Mohammed is 19 years old and has a cheeky smile. Wearing a hoodie, he spoke in very impressive broken English that he had taught himself by watching television.
He’s one of a few hundred rebels who have answered the transitional government’s call to come and sign up to the interior ministry.
“I want to help rebuild my country. Now, everything is fine, Gaddafi is gone,” Mohammed told me.
Since Saturday they’ve been coming here to register. They’ll be joining the ranks of the police force, or the traffic police, or any other interior ministry branch.
They have no say where they will be placed, but many of them I spoke to all had the same message. Gaddafi is gone, we are free and we will rebuild our country.
After Mohammed did his initial registration he came past me, on the way to sign his contract.
“Did I like music?”
Pretty much all styles I told him.
Yes, although I was surprised at his choice. Then he asked me … “Mariah Carey?”
I imagined him, Kalashnikov in hand on the battlefield, humming to Mariah. It didn’t quite fit.
But that’s just it about many of the guys here, they just didn’t look like they had just fought a fierce war, and seen death.
They are young, funky men. One with slicked back hair, crisp shirt and oversized sunglasses another wearing a Gucci baseball cap. So many ordinary people joined the fight, becoming soldiers overnight.
This country is now flooded by all kinds of weapons.
Sure, the brigades have their piles of ammunition, but ordinary people do too.
Many houses will have a stash of AK-47s hidden away. The transitional government is trying to clean all that up, but it’s a complicated issue and they are being cautious.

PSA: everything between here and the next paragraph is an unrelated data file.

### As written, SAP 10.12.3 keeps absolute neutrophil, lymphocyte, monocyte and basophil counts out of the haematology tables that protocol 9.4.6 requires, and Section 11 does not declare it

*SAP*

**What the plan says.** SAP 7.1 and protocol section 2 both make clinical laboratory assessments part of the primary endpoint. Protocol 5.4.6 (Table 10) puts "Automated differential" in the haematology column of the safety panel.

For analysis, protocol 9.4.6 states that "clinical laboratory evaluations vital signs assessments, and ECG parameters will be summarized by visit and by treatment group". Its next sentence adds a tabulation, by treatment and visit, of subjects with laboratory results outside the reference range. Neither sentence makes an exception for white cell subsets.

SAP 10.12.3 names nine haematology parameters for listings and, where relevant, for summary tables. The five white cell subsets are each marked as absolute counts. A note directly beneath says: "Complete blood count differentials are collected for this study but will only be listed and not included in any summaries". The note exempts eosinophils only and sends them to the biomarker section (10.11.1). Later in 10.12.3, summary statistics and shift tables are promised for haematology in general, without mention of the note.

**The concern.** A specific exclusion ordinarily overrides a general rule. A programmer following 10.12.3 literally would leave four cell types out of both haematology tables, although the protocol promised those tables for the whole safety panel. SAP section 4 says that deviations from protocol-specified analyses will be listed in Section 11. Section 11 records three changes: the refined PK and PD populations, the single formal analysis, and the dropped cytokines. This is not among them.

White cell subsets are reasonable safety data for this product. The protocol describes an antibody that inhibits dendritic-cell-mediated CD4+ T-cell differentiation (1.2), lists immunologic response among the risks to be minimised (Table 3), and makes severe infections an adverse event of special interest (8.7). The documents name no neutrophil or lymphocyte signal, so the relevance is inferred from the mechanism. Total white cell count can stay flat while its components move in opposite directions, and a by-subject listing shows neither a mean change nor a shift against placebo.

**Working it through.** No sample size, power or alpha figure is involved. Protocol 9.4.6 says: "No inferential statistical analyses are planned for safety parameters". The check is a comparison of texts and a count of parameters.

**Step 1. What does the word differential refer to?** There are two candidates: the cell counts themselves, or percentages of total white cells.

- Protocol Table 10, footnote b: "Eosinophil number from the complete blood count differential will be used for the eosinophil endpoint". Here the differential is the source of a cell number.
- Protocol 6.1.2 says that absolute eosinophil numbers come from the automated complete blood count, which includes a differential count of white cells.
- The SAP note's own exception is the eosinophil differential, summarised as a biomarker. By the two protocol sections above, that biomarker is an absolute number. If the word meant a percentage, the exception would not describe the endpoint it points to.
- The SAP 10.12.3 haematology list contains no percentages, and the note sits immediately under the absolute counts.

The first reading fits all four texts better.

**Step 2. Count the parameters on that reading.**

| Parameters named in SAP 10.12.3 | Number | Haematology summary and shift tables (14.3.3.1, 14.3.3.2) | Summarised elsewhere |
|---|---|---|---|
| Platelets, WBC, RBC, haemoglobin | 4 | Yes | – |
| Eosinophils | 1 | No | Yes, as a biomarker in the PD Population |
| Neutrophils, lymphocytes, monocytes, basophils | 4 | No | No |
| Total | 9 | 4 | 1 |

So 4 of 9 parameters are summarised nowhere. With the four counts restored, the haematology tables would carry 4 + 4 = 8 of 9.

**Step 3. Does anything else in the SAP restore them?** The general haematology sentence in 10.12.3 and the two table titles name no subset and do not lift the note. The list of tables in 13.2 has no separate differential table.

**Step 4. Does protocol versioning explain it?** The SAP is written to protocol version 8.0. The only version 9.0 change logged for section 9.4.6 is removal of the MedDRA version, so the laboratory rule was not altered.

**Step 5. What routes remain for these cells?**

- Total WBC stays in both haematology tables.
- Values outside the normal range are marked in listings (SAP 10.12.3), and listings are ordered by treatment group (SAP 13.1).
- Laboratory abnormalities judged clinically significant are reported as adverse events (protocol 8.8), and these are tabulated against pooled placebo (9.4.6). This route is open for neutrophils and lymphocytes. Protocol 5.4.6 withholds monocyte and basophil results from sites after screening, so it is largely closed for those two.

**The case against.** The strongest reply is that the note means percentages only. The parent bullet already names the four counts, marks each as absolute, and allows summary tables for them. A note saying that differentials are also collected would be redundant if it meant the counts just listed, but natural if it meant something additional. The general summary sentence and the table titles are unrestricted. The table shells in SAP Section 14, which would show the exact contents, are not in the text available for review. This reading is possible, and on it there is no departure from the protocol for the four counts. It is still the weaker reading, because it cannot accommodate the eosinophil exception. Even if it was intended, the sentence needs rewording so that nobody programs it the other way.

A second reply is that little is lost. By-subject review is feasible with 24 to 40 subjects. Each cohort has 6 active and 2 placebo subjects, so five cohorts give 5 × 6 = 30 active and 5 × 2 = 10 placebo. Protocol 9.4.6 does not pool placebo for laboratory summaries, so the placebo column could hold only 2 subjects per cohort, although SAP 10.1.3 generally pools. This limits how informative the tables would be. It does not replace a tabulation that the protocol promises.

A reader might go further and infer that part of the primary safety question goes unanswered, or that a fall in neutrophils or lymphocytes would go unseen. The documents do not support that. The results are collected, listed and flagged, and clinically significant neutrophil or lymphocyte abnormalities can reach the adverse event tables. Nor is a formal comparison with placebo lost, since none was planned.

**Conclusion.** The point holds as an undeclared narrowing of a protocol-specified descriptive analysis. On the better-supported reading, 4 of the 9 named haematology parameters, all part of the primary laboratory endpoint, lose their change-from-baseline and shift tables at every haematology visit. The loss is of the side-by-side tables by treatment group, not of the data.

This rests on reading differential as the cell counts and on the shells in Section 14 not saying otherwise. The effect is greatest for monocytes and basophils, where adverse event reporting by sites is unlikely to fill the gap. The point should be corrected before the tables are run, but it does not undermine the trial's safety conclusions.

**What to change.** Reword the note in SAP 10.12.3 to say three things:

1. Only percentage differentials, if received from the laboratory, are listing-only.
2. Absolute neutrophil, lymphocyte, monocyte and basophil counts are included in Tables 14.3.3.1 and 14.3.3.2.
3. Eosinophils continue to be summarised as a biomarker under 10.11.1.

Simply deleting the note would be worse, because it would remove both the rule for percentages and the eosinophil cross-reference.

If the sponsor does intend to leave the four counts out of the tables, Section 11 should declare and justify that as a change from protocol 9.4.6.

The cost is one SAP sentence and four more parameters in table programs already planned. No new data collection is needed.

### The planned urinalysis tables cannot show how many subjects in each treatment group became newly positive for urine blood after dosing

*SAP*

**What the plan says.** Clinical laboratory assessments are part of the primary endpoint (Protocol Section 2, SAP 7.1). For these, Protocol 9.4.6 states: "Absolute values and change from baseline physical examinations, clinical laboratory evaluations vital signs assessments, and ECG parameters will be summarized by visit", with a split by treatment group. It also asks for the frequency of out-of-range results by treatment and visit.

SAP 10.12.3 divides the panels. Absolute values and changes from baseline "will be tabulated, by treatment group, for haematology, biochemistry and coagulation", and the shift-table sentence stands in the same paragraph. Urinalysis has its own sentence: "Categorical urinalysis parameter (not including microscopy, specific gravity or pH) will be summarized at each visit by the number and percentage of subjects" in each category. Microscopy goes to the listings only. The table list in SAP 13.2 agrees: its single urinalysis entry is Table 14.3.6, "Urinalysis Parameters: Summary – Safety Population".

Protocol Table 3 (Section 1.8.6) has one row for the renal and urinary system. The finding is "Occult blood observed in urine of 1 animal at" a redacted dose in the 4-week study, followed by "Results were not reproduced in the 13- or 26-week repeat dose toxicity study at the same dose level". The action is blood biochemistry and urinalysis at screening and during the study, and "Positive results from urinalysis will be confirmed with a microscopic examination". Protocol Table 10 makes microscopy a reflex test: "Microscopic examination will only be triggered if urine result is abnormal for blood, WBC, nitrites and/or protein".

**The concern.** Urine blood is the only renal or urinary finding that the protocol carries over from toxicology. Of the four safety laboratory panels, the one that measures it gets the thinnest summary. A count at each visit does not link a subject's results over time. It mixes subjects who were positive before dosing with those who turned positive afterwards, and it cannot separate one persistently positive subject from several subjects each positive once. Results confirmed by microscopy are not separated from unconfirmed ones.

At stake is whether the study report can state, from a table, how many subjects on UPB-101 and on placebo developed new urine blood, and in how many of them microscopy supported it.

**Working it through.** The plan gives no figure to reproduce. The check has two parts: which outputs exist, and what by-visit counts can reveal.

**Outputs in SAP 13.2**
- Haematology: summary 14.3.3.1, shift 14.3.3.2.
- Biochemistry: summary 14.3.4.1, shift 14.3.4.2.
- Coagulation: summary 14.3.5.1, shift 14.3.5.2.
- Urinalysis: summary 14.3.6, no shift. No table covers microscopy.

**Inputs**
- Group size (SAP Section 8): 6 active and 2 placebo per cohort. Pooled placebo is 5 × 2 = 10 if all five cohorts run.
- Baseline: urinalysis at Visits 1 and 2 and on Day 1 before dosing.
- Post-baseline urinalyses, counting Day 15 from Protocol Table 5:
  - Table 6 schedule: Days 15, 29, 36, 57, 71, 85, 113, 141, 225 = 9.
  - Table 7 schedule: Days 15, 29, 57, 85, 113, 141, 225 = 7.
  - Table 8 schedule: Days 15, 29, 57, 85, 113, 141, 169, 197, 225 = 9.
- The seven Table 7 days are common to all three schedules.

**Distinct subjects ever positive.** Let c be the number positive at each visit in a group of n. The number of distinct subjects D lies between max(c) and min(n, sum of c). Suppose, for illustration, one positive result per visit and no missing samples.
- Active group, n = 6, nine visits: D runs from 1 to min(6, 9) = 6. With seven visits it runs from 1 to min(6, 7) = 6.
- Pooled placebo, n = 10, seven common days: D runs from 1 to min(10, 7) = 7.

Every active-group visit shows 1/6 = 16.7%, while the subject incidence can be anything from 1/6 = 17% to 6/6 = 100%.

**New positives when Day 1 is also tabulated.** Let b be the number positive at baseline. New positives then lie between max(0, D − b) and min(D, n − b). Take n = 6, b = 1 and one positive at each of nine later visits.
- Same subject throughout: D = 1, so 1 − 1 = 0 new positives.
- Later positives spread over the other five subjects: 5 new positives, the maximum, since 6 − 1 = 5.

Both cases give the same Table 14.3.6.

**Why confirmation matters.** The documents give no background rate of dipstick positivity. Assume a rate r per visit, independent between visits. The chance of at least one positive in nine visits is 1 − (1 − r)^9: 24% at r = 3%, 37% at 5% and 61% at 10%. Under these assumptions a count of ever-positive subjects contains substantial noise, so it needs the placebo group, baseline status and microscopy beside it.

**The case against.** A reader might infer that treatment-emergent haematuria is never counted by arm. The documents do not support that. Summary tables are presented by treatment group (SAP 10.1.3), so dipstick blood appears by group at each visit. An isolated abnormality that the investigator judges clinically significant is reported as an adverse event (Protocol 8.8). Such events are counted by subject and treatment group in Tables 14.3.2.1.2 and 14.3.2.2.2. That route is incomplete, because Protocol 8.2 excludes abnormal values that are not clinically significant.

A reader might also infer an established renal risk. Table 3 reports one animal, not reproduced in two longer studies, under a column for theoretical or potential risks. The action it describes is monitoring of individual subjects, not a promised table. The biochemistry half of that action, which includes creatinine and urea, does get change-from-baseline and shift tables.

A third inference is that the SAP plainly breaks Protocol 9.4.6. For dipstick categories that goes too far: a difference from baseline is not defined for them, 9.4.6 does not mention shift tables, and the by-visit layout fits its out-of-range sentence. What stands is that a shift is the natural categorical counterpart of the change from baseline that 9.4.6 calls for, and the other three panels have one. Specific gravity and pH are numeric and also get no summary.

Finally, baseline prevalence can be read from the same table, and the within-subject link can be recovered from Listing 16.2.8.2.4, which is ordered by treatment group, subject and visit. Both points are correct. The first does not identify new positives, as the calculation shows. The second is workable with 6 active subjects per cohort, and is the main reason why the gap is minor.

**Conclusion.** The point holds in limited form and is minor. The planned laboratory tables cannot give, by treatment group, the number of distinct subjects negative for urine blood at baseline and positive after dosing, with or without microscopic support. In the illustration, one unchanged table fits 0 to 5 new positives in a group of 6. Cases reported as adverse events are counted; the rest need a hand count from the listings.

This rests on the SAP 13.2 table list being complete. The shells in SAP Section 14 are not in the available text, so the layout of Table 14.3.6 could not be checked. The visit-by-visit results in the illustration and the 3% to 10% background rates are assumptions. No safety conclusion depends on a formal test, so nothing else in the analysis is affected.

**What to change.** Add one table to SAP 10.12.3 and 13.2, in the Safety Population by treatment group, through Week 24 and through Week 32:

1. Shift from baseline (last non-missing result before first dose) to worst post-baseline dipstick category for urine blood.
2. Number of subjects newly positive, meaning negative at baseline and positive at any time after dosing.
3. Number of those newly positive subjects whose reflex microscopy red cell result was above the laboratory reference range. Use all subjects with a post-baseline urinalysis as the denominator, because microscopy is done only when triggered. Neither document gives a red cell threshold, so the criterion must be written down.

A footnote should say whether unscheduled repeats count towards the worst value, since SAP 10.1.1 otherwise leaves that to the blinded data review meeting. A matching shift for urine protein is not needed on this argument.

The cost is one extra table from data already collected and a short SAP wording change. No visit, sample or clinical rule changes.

I asked whether these men needed to hand in their weapons as they registered with the interior ministry. The man in charge of taking their applications said: “No. We’ll deal with that later.”
Around 600 rebels have signed up since the interior ministry launched this programme. It’s not a high number if you compare it to how many fighters are out there, but every day has seen a steady flow of people.
The officials running the programme are optimistic.
There’s a long way to go, with so many different groups, but it’s a start. And the fact that everyday there are more men signing up from various different brigades, gives them hope.
The police force and army will need to be built up and introduced to Libyans as serious, dependent security forces before the majority of people will consider giving up their weapons.
Both institutions were sidelined under Gaddafi so they command very little trust.
As we filmed some last shots outside where the final contract finalisation takes place, Mohammed was sitting with some friends.
He had just signed. Congratulations I told him. I asked him where his gun was?
“It’s at home.”
Would he give it up?
He smiled his cheeky smile again: “Yes I will, if everyone else does, too.”